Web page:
He also promised to sign conservative bills passed by the Legislature that Kelly vetoed, including a ban on transgender girls from girls' sports.
However, Kelly often attached Schmidt to Brownback because he was the state’s lawyer who was required to defend many of Brownback’s policies in court.
During a debate, she outright dared Schmidt to say Kansas was better off prior to her election in 2018, when the Kansas Legislature struggled to pass a balanced budget as the state saw its tax revenue dwindle under Brownback’s tax plan.
“Do you really think we were better off under Sam Brownback than we are now?” she asked Schmidt during a debate in Hutchinson.
In her first year as governor, Kelly and state lawmakers fully funded schools after the Kansas Supreme Court ordered them to do so. She also contends state revenues are much healthier, allowing the Legislature to build budgets without taking funds from other areas, like roads and highways, to cover costs.
Kelly also takes credit for the food sales tax cut, which she and Schmidt both proposed late last year. The Legislature passed the cut in the spring and Kelly signed it into law. The phase-out begins in January and the tax is set to be completely gone in 2025.
Then there’s Panasonic. She and Lt. Gov. David Toland pushed for a new law that lets the state provide massive incentives for businesses to bring megaprojects to Kansas. That eventually led to Panasonic picking Kansas over Oklahoma for its new electric vehicle battery plant. The company recently broke ground on the project.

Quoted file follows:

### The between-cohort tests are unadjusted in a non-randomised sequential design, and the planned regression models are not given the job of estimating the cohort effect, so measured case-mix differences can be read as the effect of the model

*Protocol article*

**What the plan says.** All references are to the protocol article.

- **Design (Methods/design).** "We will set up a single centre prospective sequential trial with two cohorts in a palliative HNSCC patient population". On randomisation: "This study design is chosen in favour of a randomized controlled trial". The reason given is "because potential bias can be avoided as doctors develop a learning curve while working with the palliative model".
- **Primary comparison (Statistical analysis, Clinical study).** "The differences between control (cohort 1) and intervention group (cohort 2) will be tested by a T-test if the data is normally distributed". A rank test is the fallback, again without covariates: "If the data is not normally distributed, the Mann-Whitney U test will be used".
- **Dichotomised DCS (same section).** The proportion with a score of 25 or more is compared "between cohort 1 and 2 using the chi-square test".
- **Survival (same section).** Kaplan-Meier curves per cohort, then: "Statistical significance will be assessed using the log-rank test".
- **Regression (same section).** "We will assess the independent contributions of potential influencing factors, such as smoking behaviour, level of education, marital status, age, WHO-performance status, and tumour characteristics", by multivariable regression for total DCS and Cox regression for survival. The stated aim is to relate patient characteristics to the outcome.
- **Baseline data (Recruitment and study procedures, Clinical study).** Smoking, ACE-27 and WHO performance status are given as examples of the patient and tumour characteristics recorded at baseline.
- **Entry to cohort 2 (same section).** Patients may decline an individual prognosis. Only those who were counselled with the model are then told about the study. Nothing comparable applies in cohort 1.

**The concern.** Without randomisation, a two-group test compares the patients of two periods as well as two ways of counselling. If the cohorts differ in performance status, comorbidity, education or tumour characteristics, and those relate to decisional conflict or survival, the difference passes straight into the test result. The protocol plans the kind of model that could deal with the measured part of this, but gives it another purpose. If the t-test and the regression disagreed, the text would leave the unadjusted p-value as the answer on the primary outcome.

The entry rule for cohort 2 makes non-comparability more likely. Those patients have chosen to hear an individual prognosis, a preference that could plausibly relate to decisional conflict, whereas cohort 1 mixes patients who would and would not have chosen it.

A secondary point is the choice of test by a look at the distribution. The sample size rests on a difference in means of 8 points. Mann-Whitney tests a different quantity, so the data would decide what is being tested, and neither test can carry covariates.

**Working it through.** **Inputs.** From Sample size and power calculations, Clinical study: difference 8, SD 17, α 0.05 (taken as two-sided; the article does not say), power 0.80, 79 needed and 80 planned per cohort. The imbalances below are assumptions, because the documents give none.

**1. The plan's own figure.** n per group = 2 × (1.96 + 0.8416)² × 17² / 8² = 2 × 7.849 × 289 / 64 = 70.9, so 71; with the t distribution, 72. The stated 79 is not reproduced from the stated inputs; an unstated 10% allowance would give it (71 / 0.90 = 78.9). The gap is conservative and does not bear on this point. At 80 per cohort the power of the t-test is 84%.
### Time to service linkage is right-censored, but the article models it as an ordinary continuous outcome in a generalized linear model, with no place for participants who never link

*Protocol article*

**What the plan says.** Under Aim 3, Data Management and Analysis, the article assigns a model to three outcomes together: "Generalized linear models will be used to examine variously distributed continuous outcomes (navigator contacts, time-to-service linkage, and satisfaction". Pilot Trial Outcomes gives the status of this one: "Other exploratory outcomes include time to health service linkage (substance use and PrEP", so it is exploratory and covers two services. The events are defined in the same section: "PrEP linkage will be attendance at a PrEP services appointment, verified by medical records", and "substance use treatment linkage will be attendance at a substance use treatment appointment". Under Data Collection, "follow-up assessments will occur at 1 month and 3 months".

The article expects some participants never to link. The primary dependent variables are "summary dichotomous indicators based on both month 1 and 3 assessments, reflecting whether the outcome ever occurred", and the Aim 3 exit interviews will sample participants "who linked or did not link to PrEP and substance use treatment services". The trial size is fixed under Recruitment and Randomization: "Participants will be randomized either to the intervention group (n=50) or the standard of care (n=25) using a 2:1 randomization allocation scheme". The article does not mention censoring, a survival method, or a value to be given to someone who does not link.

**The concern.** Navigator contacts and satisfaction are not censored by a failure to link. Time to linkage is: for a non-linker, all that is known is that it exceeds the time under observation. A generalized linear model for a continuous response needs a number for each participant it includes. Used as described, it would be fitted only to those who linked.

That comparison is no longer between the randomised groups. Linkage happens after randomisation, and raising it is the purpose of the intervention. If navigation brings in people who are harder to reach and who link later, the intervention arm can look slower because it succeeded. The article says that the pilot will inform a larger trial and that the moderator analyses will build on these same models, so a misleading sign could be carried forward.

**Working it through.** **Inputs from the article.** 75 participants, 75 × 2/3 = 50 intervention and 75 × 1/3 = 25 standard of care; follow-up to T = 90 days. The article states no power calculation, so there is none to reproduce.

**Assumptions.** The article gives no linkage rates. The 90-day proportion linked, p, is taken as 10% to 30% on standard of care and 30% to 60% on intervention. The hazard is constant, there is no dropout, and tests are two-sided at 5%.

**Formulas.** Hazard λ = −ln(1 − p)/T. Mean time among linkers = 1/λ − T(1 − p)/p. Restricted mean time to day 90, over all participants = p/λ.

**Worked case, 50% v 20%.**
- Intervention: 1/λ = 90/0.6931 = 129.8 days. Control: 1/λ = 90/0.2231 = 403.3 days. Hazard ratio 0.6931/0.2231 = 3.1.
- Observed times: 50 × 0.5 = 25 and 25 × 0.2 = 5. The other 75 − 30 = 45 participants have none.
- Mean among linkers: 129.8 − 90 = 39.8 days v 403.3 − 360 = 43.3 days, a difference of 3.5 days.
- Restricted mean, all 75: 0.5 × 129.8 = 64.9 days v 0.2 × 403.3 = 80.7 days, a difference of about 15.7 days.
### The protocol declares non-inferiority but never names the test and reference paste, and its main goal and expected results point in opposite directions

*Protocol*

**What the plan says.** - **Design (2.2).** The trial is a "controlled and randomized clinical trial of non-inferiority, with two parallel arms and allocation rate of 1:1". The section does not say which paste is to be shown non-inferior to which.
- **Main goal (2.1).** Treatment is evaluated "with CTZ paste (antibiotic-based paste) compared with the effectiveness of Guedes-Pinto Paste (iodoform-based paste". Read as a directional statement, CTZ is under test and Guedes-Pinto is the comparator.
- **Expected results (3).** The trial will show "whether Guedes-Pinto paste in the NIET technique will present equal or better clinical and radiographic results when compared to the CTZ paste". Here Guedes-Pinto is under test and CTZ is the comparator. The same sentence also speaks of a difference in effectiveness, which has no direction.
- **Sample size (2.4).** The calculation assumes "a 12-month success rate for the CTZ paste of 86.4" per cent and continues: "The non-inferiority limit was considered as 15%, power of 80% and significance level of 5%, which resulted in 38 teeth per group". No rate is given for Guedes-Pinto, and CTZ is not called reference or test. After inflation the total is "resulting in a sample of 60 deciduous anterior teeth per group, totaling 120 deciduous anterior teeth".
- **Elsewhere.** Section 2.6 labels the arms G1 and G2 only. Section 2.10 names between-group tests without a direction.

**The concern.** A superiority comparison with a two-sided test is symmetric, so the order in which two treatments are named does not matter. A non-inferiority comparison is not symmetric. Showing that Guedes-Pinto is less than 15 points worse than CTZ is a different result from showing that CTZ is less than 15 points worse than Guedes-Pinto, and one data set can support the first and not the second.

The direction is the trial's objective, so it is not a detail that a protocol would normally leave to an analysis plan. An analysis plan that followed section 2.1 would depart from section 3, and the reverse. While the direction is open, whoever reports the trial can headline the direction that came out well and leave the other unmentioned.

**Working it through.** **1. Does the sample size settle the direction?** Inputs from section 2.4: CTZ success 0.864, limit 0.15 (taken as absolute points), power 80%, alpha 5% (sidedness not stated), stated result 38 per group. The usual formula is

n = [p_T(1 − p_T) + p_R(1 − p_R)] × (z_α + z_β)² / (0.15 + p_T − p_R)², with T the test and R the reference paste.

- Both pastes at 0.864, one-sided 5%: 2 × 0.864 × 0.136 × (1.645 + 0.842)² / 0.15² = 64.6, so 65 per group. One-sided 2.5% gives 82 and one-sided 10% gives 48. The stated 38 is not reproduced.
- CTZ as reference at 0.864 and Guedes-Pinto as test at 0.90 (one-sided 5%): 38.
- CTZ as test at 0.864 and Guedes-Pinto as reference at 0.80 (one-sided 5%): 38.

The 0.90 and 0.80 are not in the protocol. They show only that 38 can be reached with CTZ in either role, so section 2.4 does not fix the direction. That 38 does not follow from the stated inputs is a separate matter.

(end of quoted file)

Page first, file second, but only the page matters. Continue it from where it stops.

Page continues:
Kelly argued she would keep Kansas on the same upward path.
“I will build on our foundation,” Kelly said in a campaign video, “and grow the economy through strategic investments we know work.”
Her vision for a second term zeros in on making life more affordable for Kansans. Kelly wants to do that by cutting taxes.
She calls on the Legislature to fully eliminate the food sales tax, which is currently set to phase out over the next couple of years. She also promises to cut taxes on necessities, like diapers and women’s hygiene products. Kelly will need the Republican-dominated Legislature’s help to get those done.
Those conservative lawmakers will continue to be a force to reckon with. But Kelly says she’ll remain a roadblock for the Legislature's most conservative plans.
Take abortion, for example. Kelly supports access to abortion. But the Republican supermajority in the Legislature backed the constitutional amendment that would have said the state doesn’t have a protected right to abortion. It would have opened the door for a total ban. In August, voters overwhelmingly rejected it.
“People realize you can go too far and policies can be too extreme,” Kelly said in an interview before the election. “And that’s not what the mainstream wants.”
Dylan Lysen reports on politics for the Kansas News Service. You can follow him on Twitter @DylanLysen or email him at dlysen (at) kcur (dot) org.
Blaise Mesa reports on criminal justice and social services for the Kansas News Service in Topeka. You can follow him on Twitter @Blaise_Mesa or email him at email@example.com.
Rose Conlon reports on health for KMUW and the Kansas News Service. You can follow her on Twitter at @rosebconlon or email her at firstname.lastname@example.org.
The Kansas News Service is a collaboration of KCUR, Kansas Public Radio, KMUW and High Plains Public Radio focused on health, the social determinants of health and their connection to public policy.